What Should Have Been the Question

Zechariah’s prophecy implies that the primary reason for fasting on Tisha B’av should be to remember why Jerusalem was destroyed. In the prophet’s eyes, it would be meaningless to fast simply to remember what happened. Instead, God is interested that we remember why those tragic events took place.

Should a group come to ask for prophetic guidance, Zechariah would rather hear questions in the like of: ‘What should we do assure that God’s redemption will be complete? What does God expect from us?’

Zechariah would rather the people become ‘participants’ in the process of redemption, rather than ‘spectators’.

With this backdrop, we can better appreciate how Zechariah continues this prophecy.  First, he reminds the people that even though God had punished their forefathers with Jerusalem’s destruction for not listening (see 7:11-14), now they must recognize that a new opportunity has arisen:

“Thus says the Lord: I am very zealous for Zion… I have returned to Yerushalayim, for it will be called Ir Ha’emet – the city of emettruth, and the mountain of God – Har Ha’kodesh – the mountain of holiness…  (see 8:1-3)

Just as God had gone out of His way to punish Jerusalem, now He is going out of His way to help rebuild Jerusalem, but on the condition that it become a city of truth. God can only provide the people with the opportunity, but it is up to people to make Jerusalem a city of truth! [Note how this pasuk implies that God’s return to Jerusalem is dependant upon Am Yisrael’s ability to make Jerusalem a city of justice – a very important ‘proviso’.]

A Hint for the Diaspora

Note, that up until this point, God has not answered the delegation itself. Instead, He has taken the opportunity to address the entire nation (see 7:5) regarding the ultimate goal of this redemption, i.e. that Jerusalem become a city characterized by social justice (8:1-3), and the hope that it will soon return to political and economic maturity as well (see 8:4-6).

This is followed by what appears to be a message as well for the Jews in the Diaspora:

“Thus says the Lord: I will rescue My people from lands of the east and from the lands of west, and I will bring them home to dwell in Jerusalem. They shall be My people, and I will be their God, [on the condition of] in truth and righteousness – b’emet u’b’tzdaka”   (see 8:7-8)

It could be that Zechariah is ‘hinting’ here to the Diaspora that instead of worrying about whether or not to fast on Tisha B’av, they should be considering their own return to Tzion, to help their brethren create a Jerusalem of emet u’tzdaka, [but this interpretation may be a bit too Zionistic].

This hope for the ingathering of all the Exile in Zechariah’s prophecy continues with the hope for a better economy and future prosperity (see 8:9-13).

Finally, after repeating His claim that He is eager to help the redemption of His people (8:14-15), God summarizes His advice concerning how this redemption will be achieved:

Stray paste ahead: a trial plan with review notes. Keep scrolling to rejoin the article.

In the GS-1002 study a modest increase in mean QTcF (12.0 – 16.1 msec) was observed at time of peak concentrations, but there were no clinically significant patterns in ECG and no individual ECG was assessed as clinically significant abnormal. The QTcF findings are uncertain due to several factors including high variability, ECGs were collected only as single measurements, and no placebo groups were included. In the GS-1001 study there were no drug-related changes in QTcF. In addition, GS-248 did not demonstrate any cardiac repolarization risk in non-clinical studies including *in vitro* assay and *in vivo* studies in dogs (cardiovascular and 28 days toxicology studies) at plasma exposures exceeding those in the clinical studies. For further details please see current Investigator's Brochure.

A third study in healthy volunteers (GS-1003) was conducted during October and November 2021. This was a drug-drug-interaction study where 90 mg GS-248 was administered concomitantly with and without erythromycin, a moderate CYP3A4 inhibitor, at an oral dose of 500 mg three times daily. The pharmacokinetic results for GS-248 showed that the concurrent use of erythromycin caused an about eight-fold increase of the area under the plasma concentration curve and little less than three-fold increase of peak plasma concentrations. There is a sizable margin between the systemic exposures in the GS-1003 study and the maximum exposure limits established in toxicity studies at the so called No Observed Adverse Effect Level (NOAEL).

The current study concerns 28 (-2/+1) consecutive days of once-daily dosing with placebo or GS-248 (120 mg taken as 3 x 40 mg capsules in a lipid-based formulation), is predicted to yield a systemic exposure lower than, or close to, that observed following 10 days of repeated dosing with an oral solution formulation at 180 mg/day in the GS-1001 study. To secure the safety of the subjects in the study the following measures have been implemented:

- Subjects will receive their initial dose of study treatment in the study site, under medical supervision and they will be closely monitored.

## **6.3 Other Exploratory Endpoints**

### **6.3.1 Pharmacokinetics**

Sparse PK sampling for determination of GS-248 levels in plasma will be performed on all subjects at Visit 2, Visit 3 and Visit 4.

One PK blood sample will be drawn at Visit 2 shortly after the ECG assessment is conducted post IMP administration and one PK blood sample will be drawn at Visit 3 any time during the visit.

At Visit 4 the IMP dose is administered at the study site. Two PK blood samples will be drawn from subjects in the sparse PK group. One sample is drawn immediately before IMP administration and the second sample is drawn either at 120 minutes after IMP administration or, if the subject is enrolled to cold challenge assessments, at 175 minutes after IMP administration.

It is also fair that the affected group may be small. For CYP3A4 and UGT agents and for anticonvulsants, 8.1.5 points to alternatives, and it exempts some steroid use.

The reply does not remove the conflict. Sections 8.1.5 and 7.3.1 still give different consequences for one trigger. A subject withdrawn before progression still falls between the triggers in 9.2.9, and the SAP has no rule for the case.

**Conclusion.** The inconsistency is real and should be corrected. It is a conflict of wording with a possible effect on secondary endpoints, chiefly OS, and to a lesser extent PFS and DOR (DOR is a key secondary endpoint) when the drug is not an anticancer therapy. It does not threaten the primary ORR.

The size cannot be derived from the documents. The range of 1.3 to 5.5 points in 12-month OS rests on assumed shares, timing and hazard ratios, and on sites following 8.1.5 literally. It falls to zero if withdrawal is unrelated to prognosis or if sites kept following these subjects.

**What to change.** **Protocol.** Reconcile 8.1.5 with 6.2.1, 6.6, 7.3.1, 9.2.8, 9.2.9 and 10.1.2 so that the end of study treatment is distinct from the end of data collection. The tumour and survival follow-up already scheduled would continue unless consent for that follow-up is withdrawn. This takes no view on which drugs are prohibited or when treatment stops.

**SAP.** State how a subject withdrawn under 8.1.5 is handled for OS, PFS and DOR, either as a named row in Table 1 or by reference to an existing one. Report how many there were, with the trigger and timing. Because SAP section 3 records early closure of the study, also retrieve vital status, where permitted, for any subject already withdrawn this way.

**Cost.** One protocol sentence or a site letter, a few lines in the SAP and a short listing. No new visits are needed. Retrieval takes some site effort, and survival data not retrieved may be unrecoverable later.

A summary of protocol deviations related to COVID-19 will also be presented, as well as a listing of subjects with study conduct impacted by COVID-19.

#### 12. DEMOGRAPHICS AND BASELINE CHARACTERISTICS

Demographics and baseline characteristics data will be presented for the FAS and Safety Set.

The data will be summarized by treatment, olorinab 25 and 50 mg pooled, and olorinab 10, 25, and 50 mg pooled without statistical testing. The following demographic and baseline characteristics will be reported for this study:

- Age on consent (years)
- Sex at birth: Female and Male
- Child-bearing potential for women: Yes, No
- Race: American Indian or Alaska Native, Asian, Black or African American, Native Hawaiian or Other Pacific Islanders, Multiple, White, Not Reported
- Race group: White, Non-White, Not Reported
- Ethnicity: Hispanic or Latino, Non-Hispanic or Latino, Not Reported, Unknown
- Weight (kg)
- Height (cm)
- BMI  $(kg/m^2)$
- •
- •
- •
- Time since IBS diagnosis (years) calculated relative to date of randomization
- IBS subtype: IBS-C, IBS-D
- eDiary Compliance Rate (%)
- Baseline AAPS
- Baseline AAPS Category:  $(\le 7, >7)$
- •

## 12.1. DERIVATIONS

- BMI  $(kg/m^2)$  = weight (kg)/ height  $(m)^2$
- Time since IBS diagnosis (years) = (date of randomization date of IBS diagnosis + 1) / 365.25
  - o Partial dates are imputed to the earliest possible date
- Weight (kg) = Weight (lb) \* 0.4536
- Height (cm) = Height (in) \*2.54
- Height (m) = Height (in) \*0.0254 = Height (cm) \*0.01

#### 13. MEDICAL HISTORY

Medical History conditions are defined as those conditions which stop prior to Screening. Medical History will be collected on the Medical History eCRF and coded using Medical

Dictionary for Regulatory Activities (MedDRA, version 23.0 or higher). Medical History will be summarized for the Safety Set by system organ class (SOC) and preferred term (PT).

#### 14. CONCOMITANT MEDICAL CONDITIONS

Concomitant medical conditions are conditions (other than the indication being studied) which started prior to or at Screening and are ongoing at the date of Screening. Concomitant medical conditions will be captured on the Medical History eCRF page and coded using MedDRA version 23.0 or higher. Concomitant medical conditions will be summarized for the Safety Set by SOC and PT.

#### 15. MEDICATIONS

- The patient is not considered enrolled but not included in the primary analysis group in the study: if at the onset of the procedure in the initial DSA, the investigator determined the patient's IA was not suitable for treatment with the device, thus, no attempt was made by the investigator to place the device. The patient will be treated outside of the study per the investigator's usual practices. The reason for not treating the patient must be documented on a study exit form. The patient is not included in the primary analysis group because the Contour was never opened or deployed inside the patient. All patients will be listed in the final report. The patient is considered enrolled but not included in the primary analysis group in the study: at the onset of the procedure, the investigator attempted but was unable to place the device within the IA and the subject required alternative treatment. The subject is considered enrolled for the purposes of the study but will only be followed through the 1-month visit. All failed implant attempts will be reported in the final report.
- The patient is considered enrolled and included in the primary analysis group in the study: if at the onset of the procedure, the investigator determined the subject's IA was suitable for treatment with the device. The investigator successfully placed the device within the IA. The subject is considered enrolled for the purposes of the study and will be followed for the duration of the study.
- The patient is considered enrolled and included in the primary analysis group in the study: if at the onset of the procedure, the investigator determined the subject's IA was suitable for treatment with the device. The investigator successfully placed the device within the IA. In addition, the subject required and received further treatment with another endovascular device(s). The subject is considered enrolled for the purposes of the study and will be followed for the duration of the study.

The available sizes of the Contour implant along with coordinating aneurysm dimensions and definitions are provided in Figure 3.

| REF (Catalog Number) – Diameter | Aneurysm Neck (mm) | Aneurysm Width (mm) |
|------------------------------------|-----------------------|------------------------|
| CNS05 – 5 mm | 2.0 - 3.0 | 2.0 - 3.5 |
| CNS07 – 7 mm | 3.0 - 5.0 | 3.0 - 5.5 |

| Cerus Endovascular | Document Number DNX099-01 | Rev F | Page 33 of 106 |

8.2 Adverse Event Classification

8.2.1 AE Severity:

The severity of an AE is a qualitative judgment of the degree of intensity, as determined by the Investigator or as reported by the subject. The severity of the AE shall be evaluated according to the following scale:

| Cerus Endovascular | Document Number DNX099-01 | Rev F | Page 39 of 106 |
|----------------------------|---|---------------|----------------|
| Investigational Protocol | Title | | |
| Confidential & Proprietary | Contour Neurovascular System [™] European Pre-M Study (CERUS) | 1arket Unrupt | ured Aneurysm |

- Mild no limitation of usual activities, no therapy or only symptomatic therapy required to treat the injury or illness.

“These are the things that you must do: Speak truth to one another, emet u’mishpat shalom shiftu b’shareichem – render true and perfect justice in your gates. And do not contrive evil against one another, and do not love perjury, for all these things I hate – declares the Lord”

Back to the Original Question

Now, after charging the people with His true hopes and expectations from this generation of shivat tzion, God finally answers the original question in regard to the future of Tisha B’av and the other fast days for Jerusalem:

“Thus says the Lord: The fast of the fourth month (17th Tamuz), the fast of the fifth month (Tisha B’av), the fast of the seventh month (Tzum Gedalya), and the fast of the tenth month (10th of Tevet), shall become for the House of Judah days of joy and gladnesshappy festivals – [on the condition that] you must love and follow – emet v’shalom – truth and peace. ”

[compare emet v’shalom with 7:9, 8:3 & 8:16]

God declares that should Am Yisrael fulfill their destiny and establish a nation characterized by justice & truth, there will no longer be any reason to fast. Instead, these fast days will become holidays. [See Further Iyun section for an explanation why they actually become holidays.].

The Messianic Dream

Zechariah finishes his prophecy with an even higher aspiration concerning the future of the Second Temple:

“Thus says the Lord: A time will still come when the inhabitants of many lands and great nations will come and gather in Yerushalayim to seek and find God’s favor…”
(see 8:20-23)

Zechariah’s concluding words echo the hope of Yeshayahu’s famous prophecy concerning the ultimate goal for the nation of Israel.  [See Isaiah 2:1-4 (& Micha 4:1-5), see also the parallel ‘partial quote’ at entrance to the United Nations Bldg.]

The reason for this conclusion is quite simple. Should Am Yisrael truly set up this ideal society of emet v’shalom, tzedek u’mishpat, then the Bet HaMikdash can fulfill its ultimate purpose to become a beacon by which all nations can find the proper path to God. [See also Devarim 4:5-8 & I Melachim 8:41-43!]

Zechariah Today

Although Zechariah’s prophecy to the founding fathers of “bayit sheni” (the Second Temple) was in response to a question raised some 2500 years ago, it is no less (and maybe even more) meaningful today, as we are in the midst of a redemption process whose direction is not clear.

If there is prophetic message for Tisha B’av today, which can be agreed upon by every Jew, “chiloni” or “dati”; Orthodox, Conservative, or Reform; in Israel or in the Diaspora – it is that of Zechariah chapters 7-8.

Furthermore, it is a prophecy that recognizes the realities of a ‘less than perfect’ redemption process, yet shows the first step in the path to achieve its highest goals.

Hopefully, this prophecy of Zechariah can help unite Am Yisrael today, and set us in the proper direction to make us worthy enough so that next year we can celebrate Tisha b’Av as a ‘holiday’.